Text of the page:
Historic Scotland sites on Orkney and Shetland

My work at Historic Scotland (which looks after buildings of historic importance) takes me all over the country, but not often enough to Orkney and Shetland, the islands to the north of Scotland. They are quite different in character. Both have one main island and several smaller islands and both have that indefinable quality which islands have, but Orkney is green and fertile, whereas much of Shetland is rugged moors. Why do I like visiting them? It is because, even as a Scot, I find them almost 'foreign', because the landscapes are beautiful, and because the sense of ancient communities is so strong.

In Shetland, the most important is Jarlshof, dating back to the late Bronze Age, but with dwellings from the Iron Age, the Picts and the Vikings. Enough of the 'houses' remain for you to see how the community was set out and, because it sits on a windy headland, how bleak it must have been in the winter. A tip - in the spring and early summer, go to nearby Sumburgh Head and you will see puffins.

Orkney has many sites of historic importance, which is why it is a World Heritage site. The most important is Skara Brae; go there and you will understand what life was like for people in pre-historic times; you can see dwellings which still exist in good condition. Look out to the North Sea, their source of food and their highway.  Life was hard then. I also make a point of going to the Broch of Gurness, similar to Skara Brae, but smaller and with fewer visitors, so you may be on your own, the best way to experience a place like this.

There are a number of other must-visit places including the Ring of Brodgar and the Standing Stones of Stenness. The latter is quite small, almost 'human' in size, but the Ring of Brodgar is imposing - a magnificent circle of upright stones dating from the late Neolithic Age. No one is quite sure why these stones were erected and one cannot imagine how the people - without the machinery which we have - managed to drag the stones to the site and set them upright so that they stand there thousands of years later.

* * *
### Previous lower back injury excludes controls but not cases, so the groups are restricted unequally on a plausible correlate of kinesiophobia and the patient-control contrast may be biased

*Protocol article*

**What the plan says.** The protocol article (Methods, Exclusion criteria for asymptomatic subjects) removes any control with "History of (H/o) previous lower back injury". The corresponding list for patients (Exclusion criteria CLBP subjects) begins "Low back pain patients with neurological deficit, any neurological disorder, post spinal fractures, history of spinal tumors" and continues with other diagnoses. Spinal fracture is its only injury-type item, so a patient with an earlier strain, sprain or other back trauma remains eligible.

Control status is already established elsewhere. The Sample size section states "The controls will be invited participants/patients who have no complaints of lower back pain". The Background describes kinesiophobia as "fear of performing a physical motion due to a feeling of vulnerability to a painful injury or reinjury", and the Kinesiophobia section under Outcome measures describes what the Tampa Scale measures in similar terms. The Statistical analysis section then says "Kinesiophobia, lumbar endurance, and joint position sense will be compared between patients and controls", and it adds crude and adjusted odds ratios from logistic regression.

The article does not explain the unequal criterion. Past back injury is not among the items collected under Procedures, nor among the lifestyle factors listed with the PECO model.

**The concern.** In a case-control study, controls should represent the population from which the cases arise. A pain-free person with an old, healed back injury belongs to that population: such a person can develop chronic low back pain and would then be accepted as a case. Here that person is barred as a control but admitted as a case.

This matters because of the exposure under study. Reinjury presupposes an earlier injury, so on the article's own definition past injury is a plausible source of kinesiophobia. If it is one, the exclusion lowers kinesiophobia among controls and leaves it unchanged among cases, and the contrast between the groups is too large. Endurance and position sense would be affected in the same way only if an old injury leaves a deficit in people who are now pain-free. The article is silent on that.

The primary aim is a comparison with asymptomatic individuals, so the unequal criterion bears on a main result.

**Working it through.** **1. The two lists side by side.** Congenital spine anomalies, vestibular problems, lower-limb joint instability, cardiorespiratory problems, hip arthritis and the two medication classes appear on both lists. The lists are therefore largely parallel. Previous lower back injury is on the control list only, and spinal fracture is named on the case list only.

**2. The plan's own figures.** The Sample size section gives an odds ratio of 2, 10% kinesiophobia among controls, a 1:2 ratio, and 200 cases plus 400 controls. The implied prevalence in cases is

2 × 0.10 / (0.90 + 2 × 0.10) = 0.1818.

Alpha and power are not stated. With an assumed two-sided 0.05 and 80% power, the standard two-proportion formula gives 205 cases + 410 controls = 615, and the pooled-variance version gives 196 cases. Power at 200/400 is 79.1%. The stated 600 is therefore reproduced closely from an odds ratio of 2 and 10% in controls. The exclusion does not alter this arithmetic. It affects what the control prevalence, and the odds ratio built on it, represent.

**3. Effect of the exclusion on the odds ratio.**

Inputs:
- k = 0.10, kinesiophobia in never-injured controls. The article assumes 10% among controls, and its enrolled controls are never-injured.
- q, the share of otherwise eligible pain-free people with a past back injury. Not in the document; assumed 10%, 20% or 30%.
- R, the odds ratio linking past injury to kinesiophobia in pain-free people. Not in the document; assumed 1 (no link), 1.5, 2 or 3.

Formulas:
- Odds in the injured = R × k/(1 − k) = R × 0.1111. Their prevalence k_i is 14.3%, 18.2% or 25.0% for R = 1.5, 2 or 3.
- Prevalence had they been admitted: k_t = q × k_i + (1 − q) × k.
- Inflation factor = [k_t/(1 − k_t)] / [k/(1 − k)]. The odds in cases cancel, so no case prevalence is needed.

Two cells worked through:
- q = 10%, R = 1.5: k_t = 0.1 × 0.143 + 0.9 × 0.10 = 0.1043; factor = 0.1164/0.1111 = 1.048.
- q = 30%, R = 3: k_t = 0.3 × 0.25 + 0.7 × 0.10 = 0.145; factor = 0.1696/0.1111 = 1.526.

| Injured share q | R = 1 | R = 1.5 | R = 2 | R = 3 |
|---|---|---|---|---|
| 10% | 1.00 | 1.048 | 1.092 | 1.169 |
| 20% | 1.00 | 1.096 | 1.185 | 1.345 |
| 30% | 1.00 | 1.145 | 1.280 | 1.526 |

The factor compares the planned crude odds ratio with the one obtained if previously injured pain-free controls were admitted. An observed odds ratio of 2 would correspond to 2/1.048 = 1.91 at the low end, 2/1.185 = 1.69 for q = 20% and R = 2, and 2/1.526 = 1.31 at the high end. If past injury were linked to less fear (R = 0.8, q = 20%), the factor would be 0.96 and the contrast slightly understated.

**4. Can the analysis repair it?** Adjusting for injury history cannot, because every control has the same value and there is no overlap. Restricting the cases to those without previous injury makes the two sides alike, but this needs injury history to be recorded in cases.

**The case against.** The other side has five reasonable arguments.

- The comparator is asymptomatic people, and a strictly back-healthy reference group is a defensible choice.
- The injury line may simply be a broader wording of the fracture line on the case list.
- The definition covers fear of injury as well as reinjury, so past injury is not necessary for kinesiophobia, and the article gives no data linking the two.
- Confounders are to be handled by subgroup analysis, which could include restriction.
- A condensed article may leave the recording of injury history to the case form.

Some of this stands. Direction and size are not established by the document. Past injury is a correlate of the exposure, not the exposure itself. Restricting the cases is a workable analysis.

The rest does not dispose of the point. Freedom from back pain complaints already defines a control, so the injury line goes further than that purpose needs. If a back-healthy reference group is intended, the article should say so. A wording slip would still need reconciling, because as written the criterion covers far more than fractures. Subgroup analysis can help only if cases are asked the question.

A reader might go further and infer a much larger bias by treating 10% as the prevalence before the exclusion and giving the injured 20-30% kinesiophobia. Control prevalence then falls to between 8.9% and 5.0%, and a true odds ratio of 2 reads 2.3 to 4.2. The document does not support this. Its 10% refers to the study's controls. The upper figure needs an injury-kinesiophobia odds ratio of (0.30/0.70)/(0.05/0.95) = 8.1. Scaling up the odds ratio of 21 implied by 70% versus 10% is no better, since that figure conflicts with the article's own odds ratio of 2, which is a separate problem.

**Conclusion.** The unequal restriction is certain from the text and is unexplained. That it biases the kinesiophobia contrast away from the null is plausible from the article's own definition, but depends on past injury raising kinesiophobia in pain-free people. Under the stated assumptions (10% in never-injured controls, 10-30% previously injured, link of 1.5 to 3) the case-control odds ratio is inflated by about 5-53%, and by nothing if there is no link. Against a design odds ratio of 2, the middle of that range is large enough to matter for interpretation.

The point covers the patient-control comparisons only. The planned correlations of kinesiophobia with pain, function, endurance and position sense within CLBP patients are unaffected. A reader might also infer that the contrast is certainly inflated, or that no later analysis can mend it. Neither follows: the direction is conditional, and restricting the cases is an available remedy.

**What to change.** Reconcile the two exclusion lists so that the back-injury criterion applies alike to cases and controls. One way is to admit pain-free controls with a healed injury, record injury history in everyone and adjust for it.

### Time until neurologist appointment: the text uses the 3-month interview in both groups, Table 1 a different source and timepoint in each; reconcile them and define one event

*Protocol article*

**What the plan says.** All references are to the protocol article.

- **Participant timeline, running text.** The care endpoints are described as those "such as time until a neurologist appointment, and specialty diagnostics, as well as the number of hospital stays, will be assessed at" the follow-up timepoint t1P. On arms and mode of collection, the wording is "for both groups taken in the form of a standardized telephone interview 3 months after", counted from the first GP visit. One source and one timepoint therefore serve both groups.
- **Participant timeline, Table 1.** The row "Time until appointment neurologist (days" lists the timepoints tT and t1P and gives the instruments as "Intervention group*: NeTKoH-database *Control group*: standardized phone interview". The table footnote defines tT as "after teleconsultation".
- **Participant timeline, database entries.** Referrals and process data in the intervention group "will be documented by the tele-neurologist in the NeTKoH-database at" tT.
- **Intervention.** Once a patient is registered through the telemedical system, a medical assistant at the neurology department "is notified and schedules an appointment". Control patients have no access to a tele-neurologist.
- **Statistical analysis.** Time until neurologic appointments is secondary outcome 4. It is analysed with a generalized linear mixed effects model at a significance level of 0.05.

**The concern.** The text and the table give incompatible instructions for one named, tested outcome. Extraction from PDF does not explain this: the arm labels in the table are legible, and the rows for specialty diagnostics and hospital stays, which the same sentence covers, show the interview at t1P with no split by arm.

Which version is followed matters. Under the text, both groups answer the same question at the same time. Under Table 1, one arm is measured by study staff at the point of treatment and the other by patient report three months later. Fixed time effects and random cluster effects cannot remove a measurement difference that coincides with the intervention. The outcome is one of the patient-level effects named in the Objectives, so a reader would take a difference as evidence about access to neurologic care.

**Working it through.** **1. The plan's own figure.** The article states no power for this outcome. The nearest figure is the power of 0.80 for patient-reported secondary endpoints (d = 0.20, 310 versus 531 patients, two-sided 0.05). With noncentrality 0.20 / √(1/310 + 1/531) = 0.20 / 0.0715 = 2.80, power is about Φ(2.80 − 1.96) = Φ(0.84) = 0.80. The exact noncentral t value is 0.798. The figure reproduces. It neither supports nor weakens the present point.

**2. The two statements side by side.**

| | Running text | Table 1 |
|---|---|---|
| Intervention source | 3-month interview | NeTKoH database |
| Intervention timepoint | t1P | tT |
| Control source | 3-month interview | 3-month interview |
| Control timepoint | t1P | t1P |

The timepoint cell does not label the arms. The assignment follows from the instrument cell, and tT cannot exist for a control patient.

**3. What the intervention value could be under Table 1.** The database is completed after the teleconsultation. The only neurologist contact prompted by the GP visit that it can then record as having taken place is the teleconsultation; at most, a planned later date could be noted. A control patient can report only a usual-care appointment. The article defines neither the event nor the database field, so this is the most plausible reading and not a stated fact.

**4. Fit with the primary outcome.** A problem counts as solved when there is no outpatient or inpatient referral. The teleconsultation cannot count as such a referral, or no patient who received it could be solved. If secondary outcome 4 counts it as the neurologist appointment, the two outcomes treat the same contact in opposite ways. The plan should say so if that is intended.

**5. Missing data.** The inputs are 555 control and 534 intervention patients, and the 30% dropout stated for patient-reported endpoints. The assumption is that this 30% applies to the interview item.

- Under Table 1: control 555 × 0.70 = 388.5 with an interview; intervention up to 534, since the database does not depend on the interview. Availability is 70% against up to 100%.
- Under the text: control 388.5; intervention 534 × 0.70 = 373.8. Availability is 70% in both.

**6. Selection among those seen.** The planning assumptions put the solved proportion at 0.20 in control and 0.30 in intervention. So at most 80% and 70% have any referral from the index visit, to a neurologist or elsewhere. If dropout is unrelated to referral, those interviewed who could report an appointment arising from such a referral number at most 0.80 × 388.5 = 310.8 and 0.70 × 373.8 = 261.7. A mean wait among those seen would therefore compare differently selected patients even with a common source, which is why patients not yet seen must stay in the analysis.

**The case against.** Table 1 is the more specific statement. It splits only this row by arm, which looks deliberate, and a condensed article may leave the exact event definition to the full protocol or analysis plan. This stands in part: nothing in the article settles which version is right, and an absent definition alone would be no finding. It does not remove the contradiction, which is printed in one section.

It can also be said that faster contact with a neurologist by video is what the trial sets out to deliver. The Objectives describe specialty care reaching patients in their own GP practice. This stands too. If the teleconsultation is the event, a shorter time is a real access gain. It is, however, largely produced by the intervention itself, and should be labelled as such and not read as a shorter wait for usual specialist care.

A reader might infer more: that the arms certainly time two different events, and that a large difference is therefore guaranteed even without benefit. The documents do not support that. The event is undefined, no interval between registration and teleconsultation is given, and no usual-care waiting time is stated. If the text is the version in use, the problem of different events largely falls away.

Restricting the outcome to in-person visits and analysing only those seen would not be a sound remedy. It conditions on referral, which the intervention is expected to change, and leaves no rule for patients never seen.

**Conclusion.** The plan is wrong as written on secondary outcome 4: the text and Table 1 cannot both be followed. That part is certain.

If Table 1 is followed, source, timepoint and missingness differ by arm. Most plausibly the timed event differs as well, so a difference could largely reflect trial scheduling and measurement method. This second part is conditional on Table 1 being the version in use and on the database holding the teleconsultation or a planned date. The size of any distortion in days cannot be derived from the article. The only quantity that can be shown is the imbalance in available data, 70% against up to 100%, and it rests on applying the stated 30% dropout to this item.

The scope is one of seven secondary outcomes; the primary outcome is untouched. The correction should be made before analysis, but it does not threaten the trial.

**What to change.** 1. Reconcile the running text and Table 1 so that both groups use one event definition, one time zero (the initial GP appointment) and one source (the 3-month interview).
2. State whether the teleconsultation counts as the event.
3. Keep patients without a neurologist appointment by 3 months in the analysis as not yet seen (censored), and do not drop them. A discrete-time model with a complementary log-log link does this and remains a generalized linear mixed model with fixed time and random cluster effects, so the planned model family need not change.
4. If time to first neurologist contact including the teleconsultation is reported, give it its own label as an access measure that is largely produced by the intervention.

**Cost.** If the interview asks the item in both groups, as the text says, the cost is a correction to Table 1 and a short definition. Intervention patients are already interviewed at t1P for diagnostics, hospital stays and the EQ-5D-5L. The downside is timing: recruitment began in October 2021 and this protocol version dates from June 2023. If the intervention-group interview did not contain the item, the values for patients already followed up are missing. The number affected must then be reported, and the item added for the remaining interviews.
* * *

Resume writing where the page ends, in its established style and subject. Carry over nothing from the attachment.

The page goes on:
The atmosphere, especially at twilight, is rather mysterious: perhaps the spirits of these people linger there. Maeshowe is the other place I visit. Built more than 5,000 years ago, this small, now empty, tomb, with a high ceiling, was the burial place for a community, and is said to be one of the finest Neolithic buildings in Europe. The entrance was arranged so that on the winter solstice the setting sun shines in and strikes the far wall.

The Vikings came here, and you can see the runic inscriptions left by them - perhaps the earliest examples of graffiti! Visitors are taken into the tomb in small groups so that a guide can point out and explain the inscriptions. You should spend at least three days on Shetland and three on Orkney and an essential item for your stay is the good-value Orkney Explorer Pass; with this in your hand you can visit all the Historic Scotland properties in Orkney.

Graeme Bowie
Sales Manager
Historic Scotland

Artikel Info
Autor:  Graeme Bowie
Datum: 29.August 2011